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Proposed Collection; Comment Request; a Multi-Center International Hospital-Based Case-Control Study of Lymphoma in Asia (AsiaLymph) (NCI)

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In compliance with the requirement of Section 3506(c)(2)(A) of the Paperwork Reduction Act of 1995, for opportunity for public comment on proposed data collection projects, the National Cancer Institute (NCI), the National Institutes of Health (NIH) will publish periodic summaries of proposed projects to be submitted to the Office of Management and Budget (OMB) for review and approval.

Proposed Collection: Title: A Multi-Center International Hospital-Based Case-Control Study of Lymphoma in Asia (AsiaLymph) (NCI). Type of Information Collection Request: Emergency. Need and Use of Information Collection: Incidence rates of certain lymphomas have increased in the United States and in many other parts of the world. The contribution of environmental, occupational, and genetic factors to the cause of lymphoma has generated a series of novel findings from epidemiological studies conducted in the United States that have attempted to explain this increase. However, none of the chemical associations have been conclusively established and the identification of the key, functional alleles in gene regions associated with risk of NHL requires further elucidation. Further, the ability to follow-up, confirm, and extend these observations in the United States is limited by the low prevalence and limited range of several important chemical and viral exposures and the high to complete linkage disequilibrium among key candidate genetic loci in Western populations. To optimize the ability to build on and clarify these findings, it is necessary to investigate populations that differ from those in the West in both exposure patterns and underlying genetic structure. A multidisciplinary case-control study of lymphoma in Asia, where lymphoma rates have also risen, provides an opportunity to replicate and extend recent and novel observations made in studies in the West in a population that is distinctly different with regard to patterns of key risk factors, including range of exposures, prevalence of exposures, correlations between exposures, and variation in gene regions of particular interest. It will also improve the ability to understand the causes of certain types of rare lymphoma tumors in the United States that occur at much higher rates in Asia. As such, AsiaLymph will confirm and extend previous findings and yield novel insights into the causes of lymphoma in both Asia and in the United States. The major postulated risk factors for evaluation in this study are chemical exposures (i.e., organochlorines, trichloroethylene, and benzene) and genetic susceptibility. Other factors potentially related to lymphoma, such as viral infections, ultraviolet radiation exposure, medical conditions, and other lifestyle factors will also be studied. Patients from 19 participating hospitals will be screened and enrolled. There will be a one-time computer-administered interview, and patients will also be asked to provide a one-time blood and buccal cell mouth wash sample and lymphoma cases will be asked to make available a portion of their pathology sample. Frequency of Response: Once. Affected Public: Individuals. Type of Respondents: Newly diagnosed patients with lymphoma or patients undergoing surgery or other treatment for non-cancer related medical issues who live in Taiwan and in Hong Kong, Chengdu and Tianjin, China will be enrolled at treating hospitals. The annual reporting burden is estimated at 5,302 hours (see Table below). There are $77,000 in Capital Costs, Operating Costs, and/or Maintenance Costs to report.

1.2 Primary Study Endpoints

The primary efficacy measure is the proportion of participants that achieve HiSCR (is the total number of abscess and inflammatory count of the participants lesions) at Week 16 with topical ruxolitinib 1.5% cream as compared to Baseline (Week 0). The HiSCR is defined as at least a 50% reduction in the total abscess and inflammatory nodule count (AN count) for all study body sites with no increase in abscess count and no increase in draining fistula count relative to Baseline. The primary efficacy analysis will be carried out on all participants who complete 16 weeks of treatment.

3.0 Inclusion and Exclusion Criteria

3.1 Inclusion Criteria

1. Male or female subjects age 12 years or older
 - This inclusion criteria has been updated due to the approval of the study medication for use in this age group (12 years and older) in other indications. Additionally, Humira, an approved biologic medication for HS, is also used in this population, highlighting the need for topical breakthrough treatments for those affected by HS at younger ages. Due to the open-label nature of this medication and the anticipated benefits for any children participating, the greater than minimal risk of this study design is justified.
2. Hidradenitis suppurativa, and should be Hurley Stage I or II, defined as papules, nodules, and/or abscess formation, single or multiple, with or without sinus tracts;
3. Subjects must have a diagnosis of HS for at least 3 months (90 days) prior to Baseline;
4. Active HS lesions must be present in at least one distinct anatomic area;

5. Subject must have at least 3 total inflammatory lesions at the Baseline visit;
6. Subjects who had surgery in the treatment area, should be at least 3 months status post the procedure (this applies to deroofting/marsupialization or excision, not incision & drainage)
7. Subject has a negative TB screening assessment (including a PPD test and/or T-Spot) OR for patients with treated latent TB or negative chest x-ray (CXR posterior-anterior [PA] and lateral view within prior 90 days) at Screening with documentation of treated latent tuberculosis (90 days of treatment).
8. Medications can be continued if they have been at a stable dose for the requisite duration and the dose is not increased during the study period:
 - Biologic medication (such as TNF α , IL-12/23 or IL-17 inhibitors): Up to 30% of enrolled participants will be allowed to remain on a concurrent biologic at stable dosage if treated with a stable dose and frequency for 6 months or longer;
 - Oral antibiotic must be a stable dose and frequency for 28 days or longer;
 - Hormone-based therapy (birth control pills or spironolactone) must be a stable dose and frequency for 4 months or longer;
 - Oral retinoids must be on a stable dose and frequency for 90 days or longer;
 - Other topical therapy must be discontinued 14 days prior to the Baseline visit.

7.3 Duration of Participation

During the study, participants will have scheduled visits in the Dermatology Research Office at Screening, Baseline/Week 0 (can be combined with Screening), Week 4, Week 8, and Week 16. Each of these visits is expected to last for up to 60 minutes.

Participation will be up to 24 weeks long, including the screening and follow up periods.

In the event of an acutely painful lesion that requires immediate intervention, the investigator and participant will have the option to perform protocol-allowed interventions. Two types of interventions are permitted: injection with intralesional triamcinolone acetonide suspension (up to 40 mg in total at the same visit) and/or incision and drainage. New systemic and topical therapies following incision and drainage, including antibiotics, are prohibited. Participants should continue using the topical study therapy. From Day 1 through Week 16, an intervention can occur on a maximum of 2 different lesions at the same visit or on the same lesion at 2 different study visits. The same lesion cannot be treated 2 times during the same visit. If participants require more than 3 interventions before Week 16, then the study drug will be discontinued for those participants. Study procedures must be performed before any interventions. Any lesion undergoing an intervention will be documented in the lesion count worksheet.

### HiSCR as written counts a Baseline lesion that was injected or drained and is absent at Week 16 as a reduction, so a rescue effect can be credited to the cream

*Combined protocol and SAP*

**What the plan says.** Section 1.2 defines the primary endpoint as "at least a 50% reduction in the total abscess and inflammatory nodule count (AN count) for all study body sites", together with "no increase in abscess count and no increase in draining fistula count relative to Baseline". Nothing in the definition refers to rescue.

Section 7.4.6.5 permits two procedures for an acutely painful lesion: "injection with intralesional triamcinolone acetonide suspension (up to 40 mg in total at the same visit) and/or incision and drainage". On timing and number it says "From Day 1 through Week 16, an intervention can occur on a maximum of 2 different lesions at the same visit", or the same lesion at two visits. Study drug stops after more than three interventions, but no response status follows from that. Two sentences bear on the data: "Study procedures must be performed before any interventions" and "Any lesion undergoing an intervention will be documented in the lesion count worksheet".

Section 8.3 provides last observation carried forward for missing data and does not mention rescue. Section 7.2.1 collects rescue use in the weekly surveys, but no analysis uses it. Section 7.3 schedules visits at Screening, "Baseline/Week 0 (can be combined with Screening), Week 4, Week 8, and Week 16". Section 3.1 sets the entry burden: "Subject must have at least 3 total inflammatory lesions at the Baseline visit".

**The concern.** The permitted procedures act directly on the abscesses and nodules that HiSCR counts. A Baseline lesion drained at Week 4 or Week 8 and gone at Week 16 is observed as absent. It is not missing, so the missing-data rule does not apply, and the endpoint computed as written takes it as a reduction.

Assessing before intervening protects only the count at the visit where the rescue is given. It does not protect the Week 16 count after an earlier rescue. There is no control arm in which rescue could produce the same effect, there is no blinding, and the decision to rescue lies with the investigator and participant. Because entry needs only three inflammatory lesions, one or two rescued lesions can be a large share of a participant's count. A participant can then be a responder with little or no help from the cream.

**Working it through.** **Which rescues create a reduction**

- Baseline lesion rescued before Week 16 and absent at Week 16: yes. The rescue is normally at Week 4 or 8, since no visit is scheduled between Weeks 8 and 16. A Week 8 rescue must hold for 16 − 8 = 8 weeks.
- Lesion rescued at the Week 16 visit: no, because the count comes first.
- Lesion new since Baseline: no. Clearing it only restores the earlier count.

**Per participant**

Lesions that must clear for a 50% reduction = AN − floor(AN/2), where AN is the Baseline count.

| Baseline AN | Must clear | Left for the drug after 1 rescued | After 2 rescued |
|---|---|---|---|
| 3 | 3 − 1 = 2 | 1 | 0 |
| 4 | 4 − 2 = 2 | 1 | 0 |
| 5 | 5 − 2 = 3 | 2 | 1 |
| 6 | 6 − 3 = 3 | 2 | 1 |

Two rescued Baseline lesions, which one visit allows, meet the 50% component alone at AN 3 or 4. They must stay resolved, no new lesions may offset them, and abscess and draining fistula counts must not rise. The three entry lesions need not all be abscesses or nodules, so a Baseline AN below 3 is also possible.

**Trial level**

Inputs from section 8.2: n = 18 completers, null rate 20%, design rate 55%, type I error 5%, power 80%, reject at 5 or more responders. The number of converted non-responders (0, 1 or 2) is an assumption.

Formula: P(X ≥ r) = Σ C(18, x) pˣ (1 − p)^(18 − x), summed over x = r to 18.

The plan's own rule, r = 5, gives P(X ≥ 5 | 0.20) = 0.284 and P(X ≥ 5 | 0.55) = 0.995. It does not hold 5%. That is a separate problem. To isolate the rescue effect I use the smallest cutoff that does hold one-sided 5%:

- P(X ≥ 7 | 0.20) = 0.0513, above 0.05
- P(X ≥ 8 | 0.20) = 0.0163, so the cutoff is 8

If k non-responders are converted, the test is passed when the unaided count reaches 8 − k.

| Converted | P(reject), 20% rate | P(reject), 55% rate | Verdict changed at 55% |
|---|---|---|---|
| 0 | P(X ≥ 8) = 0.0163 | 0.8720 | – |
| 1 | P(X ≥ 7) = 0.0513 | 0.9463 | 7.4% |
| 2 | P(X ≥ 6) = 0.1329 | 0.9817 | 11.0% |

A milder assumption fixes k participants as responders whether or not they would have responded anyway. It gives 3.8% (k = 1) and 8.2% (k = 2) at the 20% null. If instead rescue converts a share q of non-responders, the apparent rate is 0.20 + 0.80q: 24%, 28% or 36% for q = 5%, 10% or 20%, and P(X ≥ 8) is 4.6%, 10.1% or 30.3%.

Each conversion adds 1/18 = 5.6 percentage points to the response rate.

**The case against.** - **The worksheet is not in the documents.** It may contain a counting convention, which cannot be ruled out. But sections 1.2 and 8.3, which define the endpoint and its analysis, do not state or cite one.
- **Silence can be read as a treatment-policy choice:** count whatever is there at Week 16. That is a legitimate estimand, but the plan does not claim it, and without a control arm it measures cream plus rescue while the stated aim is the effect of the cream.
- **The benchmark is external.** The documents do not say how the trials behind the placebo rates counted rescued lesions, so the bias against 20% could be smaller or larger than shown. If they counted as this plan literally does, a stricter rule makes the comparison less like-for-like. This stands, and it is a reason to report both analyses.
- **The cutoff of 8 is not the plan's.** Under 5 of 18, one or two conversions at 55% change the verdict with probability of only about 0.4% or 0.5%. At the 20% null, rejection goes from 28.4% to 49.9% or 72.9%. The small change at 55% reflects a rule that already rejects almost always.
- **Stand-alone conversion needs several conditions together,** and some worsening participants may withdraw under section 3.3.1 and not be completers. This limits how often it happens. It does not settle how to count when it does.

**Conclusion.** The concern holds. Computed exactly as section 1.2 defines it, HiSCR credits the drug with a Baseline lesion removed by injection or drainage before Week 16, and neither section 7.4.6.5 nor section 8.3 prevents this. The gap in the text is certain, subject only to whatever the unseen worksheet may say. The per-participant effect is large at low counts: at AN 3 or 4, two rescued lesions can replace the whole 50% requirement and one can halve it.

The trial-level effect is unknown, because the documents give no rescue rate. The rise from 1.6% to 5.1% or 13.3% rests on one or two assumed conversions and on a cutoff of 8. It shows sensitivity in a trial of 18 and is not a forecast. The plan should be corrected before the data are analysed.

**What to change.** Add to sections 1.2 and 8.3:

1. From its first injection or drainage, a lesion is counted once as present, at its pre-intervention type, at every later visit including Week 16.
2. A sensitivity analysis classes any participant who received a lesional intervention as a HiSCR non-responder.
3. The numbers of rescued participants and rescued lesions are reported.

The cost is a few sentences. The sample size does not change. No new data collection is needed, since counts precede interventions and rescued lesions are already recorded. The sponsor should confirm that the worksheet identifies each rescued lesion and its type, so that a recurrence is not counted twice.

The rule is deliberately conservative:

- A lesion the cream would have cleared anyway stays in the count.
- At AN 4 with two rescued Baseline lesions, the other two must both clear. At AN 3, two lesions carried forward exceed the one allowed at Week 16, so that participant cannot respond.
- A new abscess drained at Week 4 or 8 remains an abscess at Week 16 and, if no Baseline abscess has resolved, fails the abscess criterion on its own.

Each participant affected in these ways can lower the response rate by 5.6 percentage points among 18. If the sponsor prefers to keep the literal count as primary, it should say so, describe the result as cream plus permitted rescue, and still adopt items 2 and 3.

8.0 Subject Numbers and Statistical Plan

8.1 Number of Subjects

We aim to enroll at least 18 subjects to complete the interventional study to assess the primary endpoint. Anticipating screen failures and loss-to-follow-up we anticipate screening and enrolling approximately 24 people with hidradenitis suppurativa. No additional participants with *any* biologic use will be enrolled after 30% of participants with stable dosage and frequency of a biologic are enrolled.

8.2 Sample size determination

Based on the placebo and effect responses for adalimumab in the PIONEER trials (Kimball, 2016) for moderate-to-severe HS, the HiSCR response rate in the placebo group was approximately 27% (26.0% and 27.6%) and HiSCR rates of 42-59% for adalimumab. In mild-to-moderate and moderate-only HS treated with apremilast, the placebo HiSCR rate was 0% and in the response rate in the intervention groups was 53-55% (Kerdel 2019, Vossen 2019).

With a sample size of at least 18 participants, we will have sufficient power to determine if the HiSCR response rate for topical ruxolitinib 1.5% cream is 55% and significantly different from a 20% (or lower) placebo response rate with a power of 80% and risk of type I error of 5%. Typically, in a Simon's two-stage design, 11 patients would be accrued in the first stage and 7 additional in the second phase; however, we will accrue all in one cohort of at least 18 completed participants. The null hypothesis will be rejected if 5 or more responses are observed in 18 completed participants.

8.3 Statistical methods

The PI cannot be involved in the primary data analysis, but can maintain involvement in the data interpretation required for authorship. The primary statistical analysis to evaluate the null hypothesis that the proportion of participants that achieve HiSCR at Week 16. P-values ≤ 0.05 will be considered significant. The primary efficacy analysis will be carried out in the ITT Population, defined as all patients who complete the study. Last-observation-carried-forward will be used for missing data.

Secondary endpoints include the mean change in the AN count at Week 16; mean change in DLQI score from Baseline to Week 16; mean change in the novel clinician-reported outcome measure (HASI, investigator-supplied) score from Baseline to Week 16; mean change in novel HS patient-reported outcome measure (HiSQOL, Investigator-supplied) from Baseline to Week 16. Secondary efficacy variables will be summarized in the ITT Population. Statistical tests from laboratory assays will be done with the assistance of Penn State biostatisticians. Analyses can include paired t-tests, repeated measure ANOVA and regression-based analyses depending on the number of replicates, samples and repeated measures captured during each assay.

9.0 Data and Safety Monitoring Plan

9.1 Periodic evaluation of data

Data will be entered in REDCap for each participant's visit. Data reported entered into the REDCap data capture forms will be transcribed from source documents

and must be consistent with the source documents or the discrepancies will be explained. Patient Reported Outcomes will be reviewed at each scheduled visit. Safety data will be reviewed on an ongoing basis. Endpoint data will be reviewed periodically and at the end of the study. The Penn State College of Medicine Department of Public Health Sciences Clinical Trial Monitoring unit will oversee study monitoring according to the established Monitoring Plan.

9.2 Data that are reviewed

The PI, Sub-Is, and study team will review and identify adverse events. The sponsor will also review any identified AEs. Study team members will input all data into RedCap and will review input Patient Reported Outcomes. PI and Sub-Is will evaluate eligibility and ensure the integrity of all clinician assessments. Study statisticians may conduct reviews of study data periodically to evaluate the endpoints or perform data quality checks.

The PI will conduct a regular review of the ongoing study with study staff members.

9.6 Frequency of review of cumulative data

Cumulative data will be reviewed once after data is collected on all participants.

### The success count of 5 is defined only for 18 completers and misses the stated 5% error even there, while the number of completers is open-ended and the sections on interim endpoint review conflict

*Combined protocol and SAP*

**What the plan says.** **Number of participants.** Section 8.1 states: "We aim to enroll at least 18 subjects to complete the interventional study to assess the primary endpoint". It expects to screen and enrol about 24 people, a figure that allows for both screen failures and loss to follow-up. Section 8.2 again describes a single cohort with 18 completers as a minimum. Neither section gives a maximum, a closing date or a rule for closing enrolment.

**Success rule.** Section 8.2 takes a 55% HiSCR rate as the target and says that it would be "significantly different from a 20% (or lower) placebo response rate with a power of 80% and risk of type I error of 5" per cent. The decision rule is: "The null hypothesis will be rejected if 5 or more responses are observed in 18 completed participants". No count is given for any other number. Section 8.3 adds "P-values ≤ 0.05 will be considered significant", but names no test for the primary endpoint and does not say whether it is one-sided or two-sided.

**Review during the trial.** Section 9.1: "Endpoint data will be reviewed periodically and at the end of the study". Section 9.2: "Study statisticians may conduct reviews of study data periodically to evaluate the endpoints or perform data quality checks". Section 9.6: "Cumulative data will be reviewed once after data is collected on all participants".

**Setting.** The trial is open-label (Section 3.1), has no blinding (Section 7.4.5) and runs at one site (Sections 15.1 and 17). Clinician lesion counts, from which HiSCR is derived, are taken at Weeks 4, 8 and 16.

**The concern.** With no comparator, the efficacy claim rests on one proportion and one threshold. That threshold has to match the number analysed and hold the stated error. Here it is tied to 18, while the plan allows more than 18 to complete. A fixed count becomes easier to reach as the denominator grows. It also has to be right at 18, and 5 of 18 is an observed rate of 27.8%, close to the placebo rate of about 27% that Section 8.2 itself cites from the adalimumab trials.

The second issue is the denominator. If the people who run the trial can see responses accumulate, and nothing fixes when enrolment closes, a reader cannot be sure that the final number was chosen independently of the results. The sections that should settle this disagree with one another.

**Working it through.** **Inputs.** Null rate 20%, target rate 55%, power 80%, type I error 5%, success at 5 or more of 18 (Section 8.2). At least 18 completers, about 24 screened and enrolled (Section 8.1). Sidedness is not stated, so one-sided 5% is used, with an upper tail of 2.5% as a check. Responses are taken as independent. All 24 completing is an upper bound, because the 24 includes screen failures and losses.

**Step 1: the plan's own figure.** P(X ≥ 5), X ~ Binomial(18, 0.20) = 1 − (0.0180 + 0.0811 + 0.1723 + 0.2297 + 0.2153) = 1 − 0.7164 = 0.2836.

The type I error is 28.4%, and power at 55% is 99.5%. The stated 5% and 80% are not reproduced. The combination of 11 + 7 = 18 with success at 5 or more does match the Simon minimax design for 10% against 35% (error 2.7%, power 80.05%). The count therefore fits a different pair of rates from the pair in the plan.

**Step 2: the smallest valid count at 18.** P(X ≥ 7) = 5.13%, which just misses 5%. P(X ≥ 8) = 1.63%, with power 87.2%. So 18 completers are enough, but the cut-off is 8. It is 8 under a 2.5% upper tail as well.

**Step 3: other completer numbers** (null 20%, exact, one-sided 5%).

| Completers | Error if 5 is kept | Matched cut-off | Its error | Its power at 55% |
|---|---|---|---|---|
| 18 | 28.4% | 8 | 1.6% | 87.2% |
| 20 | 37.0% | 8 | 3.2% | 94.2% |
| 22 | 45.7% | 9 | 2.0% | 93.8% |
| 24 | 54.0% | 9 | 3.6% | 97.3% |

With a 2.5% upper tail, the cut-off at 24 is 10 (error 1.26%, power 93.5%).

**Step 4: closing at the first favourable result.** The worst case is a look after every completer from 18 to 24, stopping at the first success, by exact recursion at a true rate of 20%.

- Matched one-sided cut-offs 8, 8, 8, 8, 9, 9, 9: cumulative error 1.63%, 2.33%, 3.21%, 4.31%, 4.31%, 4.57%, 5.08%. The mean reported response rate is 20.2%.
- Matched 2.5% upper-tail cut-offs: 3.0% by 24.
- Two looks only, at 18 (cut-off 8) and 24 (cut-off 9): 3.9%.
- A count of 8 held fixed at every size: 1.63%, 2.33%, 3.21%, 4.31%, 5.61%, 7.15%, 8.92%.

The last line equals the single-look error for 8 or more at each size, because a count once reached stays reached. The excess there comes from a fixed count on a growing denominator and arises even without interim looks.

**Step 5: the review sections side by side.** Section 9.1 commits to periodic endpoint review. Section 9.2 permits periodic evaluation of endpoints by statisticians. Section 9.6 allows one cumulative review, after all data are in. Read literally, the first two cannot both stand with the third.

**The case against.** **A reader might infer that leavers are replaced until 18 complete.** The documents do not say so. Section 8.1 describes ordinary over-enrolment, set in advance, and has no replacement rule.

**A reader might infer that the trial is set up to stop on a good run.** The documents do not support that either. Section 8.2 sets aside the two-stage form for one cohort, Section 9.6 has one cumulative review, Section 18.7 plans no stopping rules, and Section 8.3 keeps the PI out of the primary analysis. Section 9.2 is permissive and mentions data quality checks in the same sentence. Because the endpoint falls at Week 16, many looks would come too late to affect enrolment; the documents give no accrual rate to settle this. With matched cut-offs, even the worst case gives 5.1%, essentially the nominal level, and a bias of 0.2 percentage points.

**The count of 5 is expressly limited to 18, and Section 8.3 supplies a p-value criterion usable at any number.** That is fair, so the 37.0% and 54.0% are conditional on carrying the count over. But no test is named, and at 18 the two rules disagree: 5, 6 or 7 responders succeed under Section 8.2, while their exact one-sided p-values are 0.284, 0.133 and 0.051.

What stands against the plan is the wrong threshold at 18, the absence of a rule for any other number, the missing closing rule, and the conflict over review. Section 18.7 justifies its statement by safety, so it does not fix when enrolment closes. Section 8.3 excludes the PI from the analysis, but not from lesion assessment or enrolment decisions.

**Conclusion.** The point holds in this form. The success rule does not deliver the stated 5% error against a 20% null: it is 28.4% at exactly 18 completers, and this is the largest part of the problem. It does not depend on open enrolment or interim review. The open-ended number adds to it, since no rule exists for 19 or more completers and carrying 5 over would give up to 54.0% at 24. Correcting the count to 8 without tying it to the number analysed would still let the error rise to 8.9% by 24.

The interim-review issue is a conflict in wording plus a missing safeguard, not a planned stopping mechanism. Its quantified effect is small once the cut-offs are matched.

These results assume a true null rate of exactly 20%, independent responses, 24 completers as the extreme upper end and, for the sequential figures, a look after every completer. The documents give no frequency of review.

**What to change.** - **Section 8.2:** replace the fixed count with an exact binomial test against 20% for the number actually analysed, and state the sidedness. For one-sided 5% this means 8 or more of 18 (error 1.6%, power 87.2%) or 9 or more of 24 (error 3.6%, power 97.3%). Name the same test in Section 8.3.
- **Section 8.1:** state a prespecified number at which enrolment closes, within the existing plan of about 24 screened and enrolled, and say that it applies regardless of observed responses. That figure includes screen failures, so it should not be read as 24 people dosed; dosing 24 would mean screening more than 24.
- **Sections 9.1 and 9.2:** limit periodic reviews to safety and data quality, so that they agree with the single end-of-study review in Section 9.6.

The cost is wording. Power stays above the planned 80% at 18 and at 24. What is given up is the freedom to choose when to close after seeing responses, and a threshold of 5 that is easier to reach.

Estimates of Annual Burden Hours

Category of respondentsTypes of respondentsNumber of respondentsFrequency of responseAverage time per response (minutes/hour)Annual burden hours
IndividualsPatients to be Screened3,10015/60258
Patients with Lymphoma1,1001105/601,925
Other Patients1,1001105/601,925
Study Pathologists19585/6092

Request for Comments: Written comments and/or suggestions from the public and affected agencies should address one or more of the following points: (1) Evaluate whether the proposed collection of information is necessary for the proper performance of the function of the agency, including whether the information will have practical utility; (2) Evaluate the accuracy of the agency's estimate of the burden of the proposed collection of information, including the validity of the methodology and assumptions used; (3) Enhance the quality, utility, and clarity of the information to be collected; and (4) Minimize the burden of the collection of information on those who are to respond, including the use of appropriate automated, electronic, mechanical, or other technological collection techniques or other forms of information technology.


To request more information on the proposed project or to obtain a copy of the data collection plans and instruments, contact Nathaniel Rothman, Senior Investigator for the Occupational and Environmental Epidemiology Branch, Division of Epidemiology and Genetics, National Cancer Institute, 6120 Executive Boulevard, Room 8118, Rockville, MD 20892 or call non-toll-free number 301-496-9093 or email your request, including your address to: rothmann

Comments Due Date: Comments regarding this information collection are best assured of having their full effect if received within 60 days of the date of this publication.

Dated: February 21, 2012.

Vivian Horovitch-Kelley,

NCI Project Clearance Liaison, National Institutes of Health.

[FR Doc. 2012-4347 Filed 2-23-12; 8:45 am]